The place most people learn business management is in colleges and universities. They take courses in everything from business operations, business, strategy, marketing, sales, accounting and customer service. These multi-year programs can prepare the student for what will hypothetically come when they are on the job.
If you speak with those like successful business manager Larry Polhill, they will tell you that the real world was quite different that how things looked in school and their real education came while they were working at a company.
This is primarily true because there are some things involved in business management that you must learn on the job. One is the speed with which things occur. Different issues happen at a business in timeframes that are completely irregular and sometimes with each demanding a different skill set and set of tools to solve the issue. A second is the randomness of so many business related issues. You can do something perfectly every time, yet one time it simply does not work and there was no indication that there was even a chance for failure. This occurs because most businesses have constantly moving parts that need to be watched but also given room for their eventual failure.
So until you are on the job and at the business, everything is guesswork to a certain degree and this is why you need to be prepared with a set of skills and approaches that can assist you in any situation. Here are some of those skills and approaches:
Create a company culture that includes responsibility, transparency and consistency.
Employees agree to work at an organization for various reasons but the ones that are always included involve their ability to count on the organization to be transparent, consistent and responsible. These three qualities give employees a sense that the company has their best interest in mind and that if things take a turn for the worse they will know it and understand why. Companies that do not make these qualities a core component of their operating strategy either lose employees consistently or have to go to extraordinary lengths to hold on to their employees. This additional time spent can be sued to focus on other things important to growing the business, so their absence is usually very costly.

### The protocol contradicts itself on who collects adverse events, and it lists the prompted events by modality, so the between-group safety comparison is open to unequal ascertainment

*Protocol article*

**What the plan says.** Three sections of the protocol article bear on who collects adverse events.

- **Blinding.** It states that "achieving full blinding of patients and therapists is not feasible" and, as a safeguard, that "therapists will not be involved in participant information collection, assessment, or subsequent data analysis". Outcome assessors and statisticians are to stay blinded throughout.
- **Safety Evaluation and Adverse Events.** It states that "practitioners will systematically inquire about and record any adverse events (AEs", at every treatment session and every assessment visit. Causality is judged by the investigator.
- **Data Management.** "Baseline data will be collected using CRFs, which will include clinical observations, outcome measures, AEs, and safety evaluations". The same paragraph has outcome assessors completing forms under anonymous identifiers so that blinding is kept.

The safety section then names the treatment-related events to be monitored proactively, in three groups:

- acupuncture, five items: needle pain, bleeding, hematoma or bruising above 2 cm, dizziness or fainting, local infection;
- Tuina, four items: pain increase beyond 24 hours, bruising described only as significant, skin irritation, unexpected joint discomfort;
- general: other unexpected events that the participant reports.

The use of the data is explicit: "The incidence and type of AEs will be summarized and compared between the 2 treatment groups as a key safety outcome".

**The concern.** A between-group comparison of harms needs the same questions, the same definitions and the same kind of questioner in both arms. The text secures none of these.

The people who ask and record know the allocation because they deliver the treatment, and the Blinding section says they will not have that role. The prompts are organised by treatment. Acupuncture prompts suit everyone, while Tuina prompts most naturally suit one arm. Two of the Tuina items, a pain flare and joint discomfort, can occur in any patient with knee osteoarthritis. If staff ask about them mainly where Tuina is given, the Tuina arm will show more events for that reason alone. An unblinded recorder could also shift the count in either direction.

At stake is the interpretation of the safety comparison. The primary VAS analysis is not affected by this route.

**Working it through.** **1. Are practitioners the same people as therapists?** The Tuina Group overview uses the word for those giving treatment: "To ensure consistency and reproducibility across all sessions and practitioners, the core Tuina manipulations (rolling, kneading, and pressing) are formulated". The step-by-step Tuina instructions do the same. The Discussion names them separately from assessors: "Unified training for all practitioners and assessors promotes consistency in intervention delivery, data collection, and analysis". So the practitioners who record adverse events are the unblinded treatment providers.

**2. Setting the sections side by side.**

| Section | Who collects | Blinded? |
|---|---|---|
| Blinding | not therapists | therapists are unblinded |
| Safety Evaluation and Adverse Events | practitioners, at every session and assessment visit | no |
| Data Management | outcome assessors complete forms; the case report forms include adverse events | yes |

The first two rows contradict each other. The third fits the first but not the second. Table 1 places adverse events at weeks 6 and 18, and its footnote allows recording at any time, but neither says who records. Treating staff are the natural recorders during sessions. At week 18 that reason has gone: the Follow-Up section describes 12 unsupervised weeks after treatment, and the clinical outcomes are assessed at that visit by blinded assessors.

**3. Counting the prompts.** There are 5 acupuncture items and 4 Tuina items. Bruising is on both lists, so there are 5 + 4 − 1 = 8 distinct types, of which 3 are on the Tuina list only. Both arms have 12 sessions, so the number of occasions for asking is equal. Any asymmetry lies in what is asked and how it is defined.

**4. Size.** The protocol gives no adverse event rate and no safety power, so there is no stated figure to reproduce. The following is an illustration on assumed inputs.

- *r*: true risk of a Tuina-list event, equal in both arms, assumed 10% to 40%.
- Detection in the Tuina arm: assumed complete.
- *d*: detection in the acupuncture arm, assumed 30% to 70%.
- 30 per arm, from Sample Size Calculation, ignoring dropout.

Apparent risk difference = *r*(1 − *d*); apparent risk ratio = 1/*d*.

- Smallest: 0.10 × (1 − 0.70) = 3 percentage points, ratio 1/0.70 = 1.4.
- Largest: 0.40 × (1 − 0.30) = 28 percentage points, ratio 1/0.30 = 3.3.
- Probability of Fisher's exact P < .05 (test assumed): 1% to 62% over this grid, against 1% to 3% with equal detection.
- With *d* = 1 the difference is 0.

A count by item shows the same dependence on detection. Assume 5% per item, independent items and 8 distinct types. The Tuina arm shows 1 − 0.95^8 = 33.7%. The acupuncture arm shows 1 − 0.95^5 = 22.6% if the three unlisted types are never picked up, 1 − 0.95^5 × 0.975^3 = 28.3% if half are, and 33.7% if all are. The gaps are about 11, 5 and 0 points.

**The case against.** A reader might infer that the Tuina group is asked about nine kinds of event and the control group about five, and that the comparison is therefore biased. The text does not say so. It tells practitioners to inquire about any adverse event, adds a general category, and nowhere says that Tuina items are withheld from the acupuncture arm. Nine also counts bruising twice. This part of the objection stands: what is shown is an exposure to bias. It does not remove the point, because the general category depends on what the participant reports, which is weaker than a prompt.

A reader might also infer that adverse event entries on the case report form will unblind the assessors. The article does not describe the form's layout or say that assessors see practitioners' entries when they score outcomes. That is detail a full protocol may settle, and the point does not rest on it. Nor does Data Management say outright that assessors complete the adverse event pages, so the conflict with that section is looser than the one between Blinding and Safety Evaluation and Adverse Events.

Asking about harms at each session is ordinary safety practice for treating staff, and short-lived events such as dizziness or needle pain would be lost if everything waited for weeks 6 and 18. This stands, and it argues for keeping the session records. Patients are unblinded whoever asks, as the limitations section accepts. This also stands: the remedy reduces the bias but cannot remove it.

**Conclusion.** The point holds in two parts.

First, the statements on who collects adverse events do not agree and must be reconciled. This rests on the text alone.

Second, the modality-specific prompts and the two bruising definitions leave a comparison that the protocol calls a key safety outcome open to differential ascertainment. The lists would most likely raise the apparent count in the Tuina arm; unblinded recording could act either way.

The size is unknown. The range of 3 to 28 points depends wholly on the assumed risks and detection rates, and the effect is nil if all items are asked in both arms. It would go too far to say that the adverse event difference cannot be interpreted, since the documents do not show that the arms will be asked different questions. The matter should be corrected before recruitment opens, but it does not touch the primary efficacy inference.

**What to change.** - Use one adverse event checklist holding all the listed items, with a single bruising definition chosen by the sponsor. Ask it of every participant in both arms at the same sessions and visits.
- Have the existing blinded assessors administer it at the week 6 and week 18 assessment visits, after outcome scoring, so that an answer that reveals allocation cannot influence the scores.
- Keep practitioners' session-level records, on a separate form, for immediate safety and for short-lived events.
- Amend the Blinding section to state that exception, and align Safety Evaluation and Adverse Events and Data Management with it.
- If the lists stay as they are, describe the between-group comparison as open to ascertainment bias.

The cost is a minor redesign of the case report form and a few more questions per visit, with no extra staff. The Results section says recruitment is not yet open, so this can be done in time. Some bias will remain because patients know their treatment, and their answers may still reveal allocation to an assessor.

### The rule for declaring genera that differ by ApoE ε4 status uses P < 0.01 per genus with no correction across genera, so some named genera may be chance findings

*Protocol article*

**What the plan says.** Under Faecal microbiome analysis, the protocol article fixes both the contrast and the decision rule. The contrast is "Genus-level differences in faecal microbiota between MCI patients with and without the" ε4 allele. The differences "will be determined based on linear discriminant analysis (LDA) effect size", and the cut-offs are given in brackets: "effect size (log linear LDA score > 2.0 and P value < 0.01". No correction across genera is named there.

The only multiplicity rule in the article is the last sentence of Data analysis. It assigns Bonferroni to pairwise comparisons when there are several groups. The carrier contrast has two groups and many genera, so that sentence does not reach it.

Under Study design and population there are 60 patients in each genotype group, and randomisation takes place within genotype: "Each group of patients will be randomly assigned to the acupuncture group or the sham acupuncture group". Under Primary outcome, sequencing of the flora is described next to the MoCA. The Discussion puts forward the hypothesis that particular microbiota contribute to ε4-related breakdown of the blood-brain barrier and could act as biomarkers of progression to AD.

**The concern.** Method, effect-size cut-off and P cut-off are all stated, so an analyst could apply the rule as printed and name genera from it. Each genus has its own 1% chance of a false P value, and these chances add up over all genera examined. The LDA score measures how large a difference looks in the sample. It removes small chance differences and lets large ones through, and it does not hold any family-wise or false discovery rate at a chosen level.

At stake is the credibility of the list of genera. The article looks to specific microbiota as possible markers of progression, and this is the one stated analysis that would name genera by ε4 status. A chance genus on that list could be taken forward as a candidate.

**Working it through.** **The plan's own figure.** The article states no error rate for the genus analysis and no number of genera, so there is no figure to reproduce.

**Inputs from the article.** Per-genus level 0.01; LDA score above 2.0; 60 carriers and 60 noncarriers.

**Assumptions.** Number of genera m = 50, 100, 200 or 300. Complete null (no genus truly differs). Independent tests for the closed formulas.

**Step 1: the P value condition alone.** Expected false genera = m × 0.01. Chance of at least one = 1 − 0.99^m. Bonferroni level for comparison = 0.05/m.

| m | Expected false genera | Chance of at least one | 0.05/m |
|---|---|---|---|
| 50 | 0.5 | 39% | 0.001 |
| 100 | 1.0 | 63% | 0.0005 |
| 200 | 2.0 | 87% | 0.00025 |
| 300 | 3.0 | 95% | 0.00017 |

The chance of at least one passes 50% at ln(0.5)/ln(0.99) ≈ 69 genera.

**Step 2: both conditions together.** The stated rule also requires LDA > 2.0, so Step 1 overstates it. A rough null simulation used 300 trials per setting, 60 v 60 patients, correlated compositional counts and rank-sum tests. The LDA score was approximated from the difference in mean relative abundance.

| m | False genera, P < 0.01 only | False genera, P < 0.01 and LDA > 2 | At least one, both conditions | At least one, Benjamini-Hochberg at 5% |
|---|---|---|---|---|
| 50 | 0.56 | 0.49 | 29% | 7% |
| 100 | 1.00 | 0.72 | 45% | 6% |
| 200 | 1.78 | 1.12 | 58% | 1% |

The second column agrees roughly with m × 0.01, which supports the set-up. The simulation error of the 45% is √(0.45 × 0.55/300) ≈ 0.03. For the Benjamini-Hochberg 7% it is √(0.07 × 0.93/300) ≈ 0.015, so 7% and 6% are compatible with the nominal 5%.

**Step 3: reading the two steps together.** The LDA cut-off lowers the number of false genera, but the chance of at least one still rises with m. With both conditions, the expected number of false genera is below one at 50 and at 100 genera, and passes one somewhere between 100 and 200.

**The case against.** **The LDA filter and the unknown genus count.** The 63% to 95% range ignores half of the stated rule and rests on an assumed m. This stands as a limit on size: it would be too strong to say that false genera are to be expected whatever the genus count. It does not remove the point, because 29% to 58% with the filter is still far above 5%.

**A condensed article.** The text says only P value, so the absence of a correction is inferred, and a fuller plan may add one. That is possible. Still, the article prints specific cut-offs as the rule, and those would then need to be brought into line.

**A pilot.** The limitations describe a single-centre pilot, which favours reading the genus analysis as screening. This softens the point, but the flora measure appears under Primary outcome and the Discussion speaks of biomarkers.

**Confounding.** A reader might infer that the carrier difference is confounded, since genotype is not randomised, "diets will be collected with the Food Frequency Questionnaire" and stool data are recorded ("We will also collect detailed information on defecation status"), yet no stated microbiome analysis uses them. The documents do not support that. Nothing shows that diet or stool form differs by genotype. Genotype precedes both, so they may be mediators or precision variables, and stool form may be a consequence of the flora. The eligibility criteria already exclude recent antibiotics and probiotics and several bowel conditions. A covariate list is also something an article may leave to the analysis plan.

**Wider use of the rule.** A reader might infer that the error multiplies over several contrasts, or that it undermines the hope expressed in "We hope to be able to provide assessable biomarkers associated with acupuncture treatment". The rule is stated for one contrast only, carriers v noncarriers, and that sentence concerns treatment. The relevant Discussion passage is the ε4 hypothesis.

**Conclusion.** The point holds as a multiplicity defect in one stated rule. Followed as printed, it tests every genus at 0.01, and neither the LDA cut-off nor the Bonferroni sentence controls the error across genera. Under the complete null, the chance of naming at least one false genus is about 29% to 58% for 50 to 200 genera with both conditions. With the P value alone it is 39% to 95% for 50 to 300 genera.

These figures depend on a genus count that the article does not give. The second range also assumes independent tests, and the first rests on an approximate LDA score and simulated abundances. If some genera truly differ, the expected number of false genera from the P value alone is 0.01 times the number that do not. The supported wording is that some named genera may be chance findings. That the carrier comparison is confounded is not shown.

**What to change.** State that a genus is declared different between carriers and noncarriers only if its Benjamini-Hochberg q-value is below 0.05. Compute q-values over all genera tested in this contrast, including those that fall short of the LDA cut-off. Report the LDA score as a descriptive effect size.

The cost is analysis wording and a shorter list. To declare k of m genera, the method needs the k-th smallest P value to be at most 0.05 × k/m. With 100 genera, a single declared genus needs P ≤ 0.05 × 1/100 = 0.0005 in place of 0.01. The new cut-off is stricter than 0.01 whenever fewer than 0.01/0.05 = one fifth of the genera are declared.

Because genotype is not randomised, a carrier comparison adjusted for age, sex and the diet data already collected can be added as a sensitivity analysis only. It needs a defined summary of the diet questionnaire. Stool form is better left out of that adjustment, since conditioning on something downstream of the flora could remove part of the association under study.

These qualities must start at the top down and permeate every level of the organization and everyone must be accountable to them. Sometimes business managers think they can exempt someone because that person has a special title or brings lots of revenue into the company, but this is a recipe for chaos and unhappiness and it creates behaviors that run counter to the success of the business. Additionally they must dictate how you interact with your customers and key partners. This approach sets a great tone for your business and creates an environment where your company and its stakeholders can depend on the relationships with those who cause your business to be successful.
Make a Realistic Plan with Execution Steps
For any business planning is essential. You need to lay out where the company is, where you are going and how you intend to get there. This gives everyone in the organization a clear idea of the company goals and their roles in the success of those goals. As a further step, you need to lay out an action plan for achieving those goals. This plan can be placed against the actual happenings at the business as a barometer for how things are actually going. Too often there is miscommunication about objectives at a company and having things committed to paper alleviates and stress about who said what to whom. Get into this practice and demand that others in the company do as well and it will pay off for everyone.
Business Management is a tough and demanding job but if you have tools and strategies to assist you the job becomes much easier.